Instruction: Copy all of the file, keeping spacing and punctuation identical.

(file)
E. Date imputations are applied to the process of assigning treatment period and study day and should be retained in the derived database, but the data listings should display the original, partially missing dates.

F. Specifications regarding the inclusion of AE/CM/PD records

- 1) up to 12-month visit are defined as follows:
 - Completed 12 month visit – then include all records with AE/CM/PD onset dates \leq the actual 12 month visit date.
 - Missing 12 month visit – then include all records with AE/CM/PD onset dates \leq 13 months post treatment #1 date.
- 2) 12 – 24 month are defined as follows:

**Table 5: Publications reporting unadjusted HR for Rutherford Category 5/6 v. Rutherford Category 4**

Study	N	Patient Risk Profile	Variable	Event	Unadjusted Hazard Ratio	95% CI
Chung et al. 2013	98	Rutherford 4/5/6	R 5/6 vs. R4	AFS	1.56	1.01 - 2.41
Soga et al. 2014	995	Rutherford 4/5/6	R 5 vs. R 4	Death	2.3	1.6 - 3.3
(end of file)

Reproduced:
E. Date imputations are applied to the process of assigning treatment period and study day and should be retained in the derived database, but the data listings should display the original, partially missing dates.

F. Specifications regarding the inclusion of AE/CM/PD records

- 1) up to 12-month visit are defined as follows:
 - Completed 12 month visit – then include all records with AE/CM/PD onset dates \leq the actual 12 month visit date.
 - Missing 12 month visit – then include all records with AE/CM/PD onset dates \leq 13 months post treatment #1 date.
- 2) 12 – 24 month are defined as follows:

**Table 5: Publications reporting unadjusted HR for Rutherford Category 5/6 v. Rutherford Category 4**

Study	N	Patient Risk Profile	Variable	Event	Unadjusted Hazard Ratio	95% CI
Chung et al. 2013	98	Rutherford 4/5/6	R 5/6 vs. R4	AFS	1.56	1.01 - 2.41
Soga et al. 2014	995	Rutherford 4/5/6	R 5 vs. R 4	Death	2.3	1.6 - 3.3